Nels Cline: It was Ashley (Capps) who wanted Lovers at Big Ears (bless him)! The challenges are many: I only want to use Alex Cline and Devin Hoff as the rhythm section and only Michael Leonhart can really properly rehearse and conduct this music, and if I can get more of the artists on the record to play there are the predictable scheduling headaches, etc, as well as the simple fact that this is expensive to present by virtue of its sheer girth, etc. And every time we do it the ensemble instrumentation changes slightly- for example, try finding someone besides Ben Goldberg with a contra-alto clarinet or someone like JD Parran or Charles Pillow who owns and can play double reeds, bass flute, bass saxophone…. Thus, every rehearsal (rehearsal time: 5 hours minimum – we usually play about 16 or 17 of the 19 pieces on the record), Michael also must adapt/tweak the arrangements. The size of the ensemble on the recording varies from 13 to 23 depending on the piece. Some pieces that didn’t have strings, for example, may now have them so people aren’t sitting there waiting to play a song that does, or whatever. Going into recording the record I thought of it as ONLY a record and thought I would never play it ‘live,’ and I said as much. Ooops!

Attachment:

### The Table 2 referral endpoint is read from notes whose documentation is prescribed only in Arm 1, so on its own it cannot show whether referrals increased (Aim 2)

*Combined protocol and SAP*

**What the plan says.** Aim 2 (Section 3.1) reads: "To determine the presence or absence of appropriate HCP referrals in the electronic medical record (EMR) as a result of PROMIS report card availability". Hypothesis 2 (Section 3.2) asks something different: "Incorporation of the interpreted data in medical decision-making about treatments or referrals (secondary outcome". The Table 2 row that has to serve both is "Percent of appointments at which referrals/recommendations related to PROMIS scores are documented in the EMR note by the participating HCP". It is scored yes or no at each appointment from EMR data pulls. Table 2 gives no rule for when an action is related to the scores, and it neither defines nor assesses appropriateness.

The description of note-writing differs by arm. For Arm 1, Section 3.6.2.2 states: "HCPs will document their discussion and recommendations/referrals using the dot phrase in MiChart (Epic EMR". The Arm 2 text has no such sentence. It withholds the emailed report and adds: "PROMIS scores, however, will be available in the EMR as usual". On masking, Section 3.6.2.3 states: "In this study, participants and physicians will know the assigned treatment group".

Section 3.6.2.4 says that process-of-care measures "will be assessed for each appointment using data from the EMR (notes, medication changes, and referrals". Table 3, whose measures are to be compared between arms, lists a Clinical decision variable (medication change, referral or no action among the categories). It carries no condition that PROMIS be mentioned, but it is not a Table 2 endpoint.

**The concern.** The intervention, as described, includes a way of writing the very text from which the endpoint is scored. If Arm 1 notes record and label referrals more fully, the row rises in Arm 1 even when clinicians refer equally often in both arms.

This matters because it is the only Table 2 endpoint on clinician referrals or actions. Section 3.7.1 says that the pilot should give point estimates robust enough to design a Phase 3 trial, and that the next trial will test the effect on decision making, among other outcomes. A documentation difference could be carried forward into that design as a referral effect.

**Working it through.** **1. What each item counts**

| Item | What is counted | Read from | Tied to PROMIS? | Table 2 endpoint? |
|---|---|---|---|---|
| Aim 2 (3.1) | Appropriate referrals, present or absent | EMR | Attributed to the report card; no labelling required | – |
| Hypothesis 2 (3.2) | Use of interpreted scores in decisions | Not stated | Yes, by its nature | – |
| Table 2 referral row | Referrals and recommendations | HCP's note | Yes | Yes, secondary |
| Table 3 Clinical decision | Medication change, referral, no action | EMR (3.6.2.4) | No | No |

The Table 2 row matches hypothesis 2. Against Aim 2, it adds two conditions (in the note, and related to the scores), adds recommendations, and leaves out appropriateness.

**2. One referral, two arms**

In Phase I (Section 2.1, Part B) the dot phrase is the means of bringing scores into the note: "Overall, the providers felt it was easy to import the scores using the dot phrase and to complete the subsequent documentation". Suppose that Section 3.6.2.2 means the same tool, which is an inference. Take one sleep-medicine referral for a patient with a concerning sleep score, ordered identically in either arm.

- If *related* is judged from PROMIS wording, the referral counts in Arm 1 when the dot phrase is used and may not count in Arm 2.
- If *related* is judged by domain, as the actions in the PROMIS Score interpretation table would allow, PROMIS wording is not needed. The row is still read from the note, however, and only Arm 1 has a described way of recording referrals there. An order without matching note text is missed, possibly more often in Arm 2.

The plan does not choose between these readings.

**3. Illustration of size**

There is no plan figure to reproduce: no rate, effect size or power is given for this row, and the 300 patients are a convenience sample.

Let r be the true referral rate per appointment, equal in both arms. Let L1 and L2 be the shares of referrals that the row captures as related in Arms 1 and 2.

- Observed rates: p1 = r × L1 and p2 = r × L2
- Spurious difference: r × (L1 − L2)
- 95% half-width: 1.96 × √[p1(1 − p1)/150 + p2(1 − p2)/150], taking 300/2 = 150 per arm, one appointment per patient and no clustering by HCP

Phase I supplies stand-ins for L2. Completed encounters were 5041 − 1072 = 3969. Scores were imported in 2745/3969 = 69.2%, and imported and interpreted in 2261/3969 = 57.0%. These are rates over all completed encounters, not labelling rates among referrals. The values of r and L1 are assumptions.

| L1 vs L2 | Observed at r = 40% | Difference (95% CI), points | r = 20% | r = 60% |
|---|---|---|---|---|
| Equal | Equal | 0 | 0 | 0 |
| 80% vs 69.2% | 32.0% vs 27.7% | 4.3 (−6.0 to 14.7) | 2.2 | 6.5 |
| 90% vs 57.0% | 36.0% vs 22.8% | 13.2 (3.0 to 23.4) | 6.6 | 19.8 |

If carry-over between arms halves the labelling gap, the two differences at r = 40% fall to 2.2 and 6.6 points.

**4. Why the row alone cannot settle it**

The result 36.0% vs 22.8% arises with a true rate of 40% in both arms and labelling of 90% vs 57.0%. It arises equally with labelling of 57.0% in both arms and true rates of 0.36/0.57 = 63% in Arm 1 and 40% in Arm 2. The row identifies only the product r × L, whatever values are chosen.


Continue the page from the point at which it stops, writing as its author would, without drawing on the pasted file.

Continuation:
You’re a big admirer of the great jazz guitarist Jim Hall, and you can hear this on the album. You had a friendship him with didn’t you? How long did you know him, and did you ever talk shop with him, or play with or for him?
Nels Cline: I was really just getting to know Jim. We weren’t pals. I never played with him, and maybe he listened to some of my records (he said he did), but he didn’t like to talk shop at all. He liked to drink espresso, tell and hear amusing jokes and stories and laugh with his friends. I met him through Brian Camelio (ArtistShare Records), who invited me to have lunch with Jim and his friends when he learned that I lived a block away from Jim and Jane. The longest I ever spoke with Jim one-to-one was when I walked him home after one of these lunches, on his birthday. He passed away days later, on the last day tracking “Lovers”, which was pretty crushing. According to Brian, Jim was interested in me and my music, but we never spoke of it.